Yoga for Runners

Yoga for Runners

I have had a number of requests for hand outs, resources and specific yoga asana to help with different sports and conditions, so I thought I would share some of my responses. Iam going to attempt to make some video tutorials, but anyone who knows me knows I'm not one to be in front of the camera so it might take a while! The first is a request for information on yoga for runners...

Yoga and running complement each other well; whilst running helps to strengthen muscles yoga helps to stretch them out. The breathing exercises (pranayama) in yoga, and even the long, deep breath throughout a yoga practice, help improve breathing when running. For me, running is a way to feel a sense of freedom - from my surroundings, my thoughts - I have constant itchy feet and it's a way to feel like I'm moving even when I'm staying still! Since running more I have altered my yoga practice, especially post run, to complement the running and minimise aches and injury. Below are just a few of my favourites:

Half splits is a great pose to stretch out the hamstrings and calves. Come into a lunge with your back knee down, and place your hands on the floor or on blocks. Point your front foot up and start to sink backwards almost so that you are sitting on your heel, but not quite (too far and you loose the stretch!). Keep your back straight, drawing your chest towards your chin. 


Upward Facing Dog (Urdvha mukha svanasana) helps to lengthen the front of the body and open up the chest. (You can come down into a Cobra but simply bending your elbows and lowering your body if this is too much for your back.) This area is often overlooked for runners, but can get tight as you work your core and hold your arms up! Keep your shoulders over your wrists and draw your shoulder blades together on your back, rolling the head of the arm bones back. Press into your toes and, if you can, lift your thighs, all the time engaging your core by drawing your belly back to your spine.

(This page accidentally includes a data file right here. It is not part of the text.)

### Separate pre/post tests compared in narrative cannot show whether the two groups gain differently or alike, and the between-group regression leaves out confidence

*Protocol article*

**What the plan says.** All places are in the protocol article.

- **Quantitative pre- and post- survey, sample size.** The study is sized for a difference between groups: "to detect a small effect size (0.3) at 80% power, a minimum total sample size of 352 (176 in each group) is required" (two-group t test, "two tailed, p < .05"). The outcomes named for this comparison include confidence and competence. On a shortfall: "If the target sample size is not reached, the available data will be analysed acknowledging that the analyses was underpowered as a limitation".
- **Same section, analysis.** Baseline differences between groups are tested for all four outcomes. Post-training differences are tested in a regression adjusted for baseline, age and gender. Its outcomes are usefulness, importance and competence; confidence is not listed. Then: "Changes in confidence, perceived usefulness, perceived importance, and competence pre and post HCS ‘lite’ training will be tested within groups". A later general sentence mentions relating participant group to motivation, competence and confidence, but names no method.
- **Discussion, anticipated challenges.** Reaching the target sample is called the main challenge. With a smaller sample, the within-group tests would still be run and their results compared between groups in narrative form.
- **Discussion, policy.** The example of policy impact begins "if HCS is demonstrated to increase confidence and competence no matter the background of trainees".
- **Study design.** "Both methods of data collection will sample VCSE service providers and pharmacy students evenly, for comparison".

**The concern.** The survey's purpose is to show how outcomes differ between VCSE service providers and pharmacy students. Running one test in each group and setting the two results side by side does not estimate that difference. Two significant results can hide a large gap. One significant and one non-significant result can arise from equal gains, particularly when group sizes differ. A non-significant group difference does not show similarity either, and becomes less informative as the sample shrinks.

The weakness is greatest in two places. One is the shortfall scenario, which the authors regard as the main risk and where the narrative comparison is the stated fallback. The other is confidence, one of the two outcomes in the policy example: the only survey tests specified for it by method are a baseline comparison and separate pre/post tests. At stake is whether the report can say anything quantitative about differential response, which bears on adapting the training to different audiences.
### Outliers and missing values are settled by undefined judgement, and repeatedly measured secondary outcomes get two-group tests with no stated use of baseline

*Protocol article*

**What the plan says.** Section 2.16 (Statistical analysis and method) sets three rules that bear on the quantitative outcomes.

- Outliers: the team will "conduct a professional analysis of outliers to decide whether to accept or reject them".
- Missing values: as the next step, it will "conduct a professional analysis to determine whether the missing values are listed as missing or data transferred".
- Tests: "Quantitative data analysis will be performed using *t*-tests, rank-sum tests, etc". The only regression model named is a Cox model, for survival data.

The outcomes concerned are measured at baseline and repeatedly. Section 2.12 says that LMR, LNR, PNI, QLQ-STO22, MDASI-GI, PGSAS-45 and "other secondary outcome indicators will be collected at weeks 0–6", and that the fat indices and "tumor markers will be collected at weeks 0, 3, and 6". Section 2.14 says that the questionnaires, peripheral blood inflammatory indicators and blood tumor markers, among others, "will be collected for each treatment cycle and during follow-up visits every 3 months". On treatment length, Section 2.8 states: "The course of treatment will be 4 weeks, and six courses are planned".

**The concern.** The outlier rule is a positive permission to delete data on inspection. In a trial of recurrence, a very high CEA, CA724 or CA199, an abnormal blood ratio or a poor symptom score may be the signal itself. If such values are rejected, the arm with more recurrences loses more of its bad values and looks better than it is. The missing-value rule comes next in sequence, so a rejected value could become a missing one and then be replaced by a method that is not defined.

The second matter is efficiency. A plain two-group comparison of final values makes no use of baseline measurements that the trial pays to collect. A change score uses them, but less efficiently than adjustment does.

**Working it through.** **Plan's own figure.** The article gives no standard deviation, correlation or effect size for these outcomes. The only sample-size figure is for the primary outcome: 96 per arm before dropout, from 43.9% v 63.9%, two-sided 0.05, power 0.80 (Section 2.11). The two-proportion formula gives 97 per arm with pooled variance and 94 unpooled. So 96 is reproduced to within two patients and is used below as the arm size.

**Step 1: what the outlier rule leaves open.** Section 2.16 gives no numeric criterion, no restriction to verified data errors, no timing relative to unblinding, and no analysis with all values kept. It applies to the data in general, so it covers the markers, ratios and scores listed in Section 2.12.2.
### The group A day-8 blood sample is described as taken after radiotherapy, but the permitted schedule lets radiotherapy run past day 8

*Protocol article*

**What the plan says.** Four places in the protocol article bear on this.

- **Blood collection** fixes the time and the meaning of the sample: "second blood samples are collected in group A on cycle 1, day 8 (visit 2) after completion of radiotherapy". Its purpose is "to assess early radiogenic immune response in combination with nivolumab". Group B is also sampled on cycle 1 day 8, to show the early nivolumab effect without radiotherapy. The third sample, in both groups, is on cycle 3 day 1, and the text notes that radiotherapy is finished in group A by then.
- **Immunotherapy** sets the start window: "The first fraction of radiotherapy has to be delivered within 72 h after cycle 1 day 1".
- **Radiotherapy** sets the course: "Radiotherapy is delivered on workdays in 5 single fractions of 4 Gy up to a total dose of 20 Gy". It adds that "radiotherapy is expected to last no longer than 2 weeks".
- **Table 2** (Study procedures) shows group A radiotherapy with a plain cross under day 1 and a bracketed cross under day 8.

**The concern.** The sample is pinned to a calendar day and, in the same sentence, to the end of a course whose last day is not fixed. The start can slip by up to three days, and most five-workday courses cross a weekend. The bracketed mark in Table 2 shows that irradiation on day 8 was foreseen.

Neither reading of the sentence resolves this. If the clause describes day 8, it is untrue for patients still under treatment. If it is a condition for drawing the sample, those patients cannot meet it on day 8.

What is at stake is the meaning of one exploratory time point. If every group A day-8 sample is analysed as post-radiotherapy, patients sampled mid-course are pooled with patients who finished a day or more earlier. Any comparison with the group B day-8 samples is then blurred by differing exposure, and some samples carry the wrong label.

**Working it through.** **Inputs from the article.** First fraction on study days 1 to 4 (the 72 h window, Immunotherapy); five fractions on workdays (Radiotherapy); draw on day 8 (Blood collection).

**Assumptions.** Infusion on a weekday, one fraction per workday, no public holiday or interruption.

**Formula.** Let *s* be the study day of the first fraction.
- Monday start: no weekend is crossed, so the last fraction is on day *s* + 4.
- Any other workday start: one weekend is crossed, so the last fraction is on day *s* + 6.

Downward Facing Dog (Adho mukha svanasana) helps to stretch out the back and backs of the legs. Ground through the base of your fingers, soften through your chest as if you were trying to get your chest to touch your thighs, and draw your navel back towards your spine. Then lift your sitting bones up, firm your thighs and press the backs of the knees towards the back of the room. If your heels touch the ground great, but if not don't worry. 


Parsvottanasana is another great stretch for the backs of the legs and the back. Square your hips to the front of the mat, turning your back foot in deeply. bring your hands to the ground (you can also bring them to a block, or bring them behind your back to hold your elbows/reverse prayer to open the chest and shoulders).  Inhale to lengthen your spine and exhale, folding in towards your leg. Focus on your foot, keeping your back and neck long. 


Virasana helps to stretch out the quadriceps and hips. You can sit up on a pillow or block if you find it hard to sit all the way down. For an even deeper pose, slowly lower yourself into Hero (supta virasana) with your back on the ground. Keep lengthening your tailbone towards your heels, trying not to over arch your lower back. If you feel any pain (especially in the knees) come out of the pose gently. 


Supta padangusthasana helps to lengthen the hamstrings. Lying on your back, place a strap around the ball of your raised foot keeping your arms straight. Draw the toes towards you whilst extending through the heel. As you breath out, gently draw the raised leg towards you trying to keep it straight. Repeat on the other side.


Viparita karani is the most relaxing way to end a practice. Simply shuffle yourself towards the wall and lie with your legs up, supported by the wall. You can place a cushion under your head for comfort, or you can place one under your hips helping to elevate them slightly. 

Enjoy... !